I’m not saying it’s okay to let each other down. I’m saying it’s inevitable, and when we do, that is the moment to watch what the church does next. We will sit down next to the one who’s weeping, and chances are, we’ll start weeping too. The thing about crying with somebody who’s crying is that ensures the sorrow does not win. It streams down our faces, and rings in the air, then the weeping doesn’t stay weeping.


There are times when the church will let us down but follow this to its opposite, because I’m telling you, there are also times when the church shows up —in unexpected ways, in remarkable ways, with the spirit of Thomas who says, “All right, then they’ll have to kill us too. Let’s go.” So they went. Instead of getting killed, the disciples found themselves getting recruited to help pull off a resurrection, so we should take that as a warning.


When I lived in a transitional home for women in recovery, as you can imagine, arguments in our house were not uncommon. Every time, the program director, Faye, would sigh and say: “The sister you can’t stand the most is gonna end up saving your life.” Which sounds like a ridiculous prediction, except that she’s right. It happens in the church too. Sure enough, the person who gets on your last nerve in a meeting is the one who makes sure you get home safely. Sure enough, Thomas —who’s nobody’s favorite disciple, who’s most famous for showing up late and asking sensible, skeptical questions— Thomas is the one who saves the day: “Don’t worry Jesus, we will go with you!” You know we are always saving each other’s lives.


Now maybe being here for each other means more than the fervent hope that we’ll never let each other down. Maybe it means going where it’s dangerous, then listening to the anger, then sticking around until the morning breaks.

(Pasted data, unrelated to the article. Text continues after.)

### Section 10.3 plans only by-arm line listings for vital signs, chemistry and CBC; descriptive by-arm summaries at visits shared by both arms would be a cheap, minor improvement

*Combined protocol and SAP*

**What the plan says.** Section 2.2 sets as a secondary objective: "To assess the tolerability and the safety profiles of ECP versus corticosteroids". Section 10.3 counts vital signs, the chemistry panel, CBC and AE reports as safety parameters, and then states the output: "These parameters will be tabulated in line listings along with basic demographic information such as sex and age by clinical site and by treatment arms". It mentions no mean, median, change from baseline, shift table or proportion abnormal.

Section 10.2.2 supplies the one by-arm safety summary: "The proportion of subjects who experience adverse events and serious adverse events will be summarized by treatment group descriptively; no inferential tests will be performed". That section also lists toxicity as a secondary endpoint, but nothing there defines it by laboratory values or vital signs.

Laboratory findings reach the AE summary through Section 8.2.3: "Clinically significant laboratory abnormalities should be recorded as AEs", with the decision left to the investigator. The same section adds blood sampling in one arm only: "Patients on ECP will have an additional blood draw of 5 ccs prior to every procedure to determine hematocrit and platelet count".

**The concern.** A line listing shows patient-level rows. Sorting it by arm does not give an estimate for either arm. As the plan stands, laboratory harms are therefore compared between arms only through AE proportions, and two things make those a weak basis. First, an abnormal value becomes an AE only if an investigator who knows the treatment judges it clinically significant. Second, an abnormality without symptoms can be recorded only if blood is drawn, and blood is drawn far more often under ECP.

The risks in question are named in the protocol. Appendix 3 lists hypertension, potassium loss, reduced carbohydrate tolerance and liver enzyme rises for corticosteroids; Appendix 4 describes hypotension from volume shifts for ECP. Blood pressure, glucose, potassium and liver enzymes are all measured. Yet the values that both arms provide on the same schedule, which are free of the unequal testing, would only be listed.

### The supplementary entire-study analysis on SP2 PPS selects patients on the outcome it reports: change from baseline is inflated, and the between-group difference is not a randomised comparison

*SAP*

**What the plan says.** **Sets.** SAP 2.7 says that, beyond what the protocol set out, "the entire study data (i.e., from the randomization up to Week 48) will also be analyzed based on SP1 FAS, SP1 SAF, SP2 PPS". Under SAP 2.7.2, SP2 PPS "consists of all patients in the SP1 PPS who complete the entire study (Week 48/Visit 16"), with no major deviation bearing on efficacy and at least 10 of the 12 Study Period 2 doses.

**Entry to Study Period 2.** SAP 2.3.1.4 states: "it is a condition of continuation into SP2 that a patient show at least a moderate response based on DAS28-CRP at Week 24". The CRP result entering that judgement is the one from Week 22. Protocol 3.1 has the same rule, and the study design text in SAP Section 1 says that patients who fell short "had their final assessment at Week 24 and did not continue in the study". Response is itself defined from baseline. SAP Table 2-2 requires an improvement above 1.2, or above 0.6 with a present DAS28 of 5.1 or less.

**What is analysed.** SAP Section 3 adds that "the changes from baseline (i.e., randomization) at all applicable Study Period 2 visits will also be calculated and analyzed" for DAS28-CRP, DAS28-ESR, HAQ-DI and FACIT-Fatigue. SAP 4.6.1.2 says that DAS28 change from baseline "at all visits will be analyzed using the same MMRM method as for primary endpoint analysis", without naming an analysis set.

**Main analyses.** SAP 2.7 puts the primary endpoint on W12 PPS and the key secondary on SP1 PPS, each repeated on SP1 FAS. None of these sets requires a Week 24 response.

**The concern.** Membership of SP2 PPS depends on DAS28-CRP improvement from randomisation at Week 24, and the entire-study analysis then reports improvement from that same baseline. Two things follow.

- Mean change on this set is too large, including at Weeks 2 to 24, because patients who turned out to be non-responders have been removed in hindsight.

Friends, this is the day for going out to the neighborhood and getting into the church, for making promises that are too important to withhold just because we might fail. Right now there are veterans who need to talk about what they experienced in war. There are people who are afraid to talk about dying with their adult children. Who’s going to be here for them?


Right here there are immigrant families struggling to feel welcome, wondering if they made the right choice to come here. There are teenagers who feel ashamed for having a parent in jail. There are second graders who are frightened of reading out loud. And who is going to be here for them? We are.


We’ve got to be. Even when all we can do is listen to the outrage that needs to be heard, so it won’t stay outrage. Even when all we can do is weep with those who weep, until our tears turn into mercy, until the weeping that lingers for the night turns into the joy that comes in the morning.


This is the day we can show up together to listen and watch for that turning. Because I’m pretty sure a man’s about to get up from the dead. Then the world won’t be the same.


May it be so. Amen.

Pin It on Pinterest

Share This